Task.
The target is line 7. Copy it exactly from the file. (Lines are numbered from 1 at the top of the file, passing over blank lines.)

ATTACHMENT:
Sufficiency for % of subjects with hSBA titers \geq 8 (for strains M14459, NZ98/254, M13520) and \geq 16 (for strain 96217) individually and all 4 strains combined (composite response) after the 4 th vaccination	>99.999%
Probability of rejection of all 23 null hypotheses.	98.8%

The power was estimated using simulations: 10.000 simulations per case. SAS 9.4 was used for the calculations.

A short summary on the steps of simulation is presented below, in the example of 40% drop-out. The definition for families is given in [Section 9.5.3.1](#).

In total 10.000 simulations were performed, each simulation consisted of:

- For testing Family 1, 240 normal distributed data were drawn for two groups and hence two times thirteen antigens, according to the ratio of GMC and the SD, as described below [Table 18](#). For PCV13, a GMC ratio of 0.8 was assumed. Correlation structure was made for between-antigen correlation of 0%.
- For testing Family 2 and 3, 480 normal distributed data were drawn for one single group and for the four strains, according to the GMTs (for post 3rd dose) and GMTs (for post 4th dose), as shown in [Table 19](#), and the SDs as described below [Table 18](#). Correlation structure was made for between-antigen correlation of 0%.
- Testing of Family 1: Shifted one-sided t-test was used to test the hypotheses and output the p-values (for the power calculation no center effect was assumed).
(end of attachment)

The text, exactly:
- For testing Family 2 and 3, 480 normal distributed data were drawn for one single group and for the four strains, according to the GMTs (for post 3rd dose) and GMTs (for post 4th dose), as shown in [Table 19](#), and the SDs as described below [Table 18](#). Correlation structure was made for between-antigen correlation of 0%.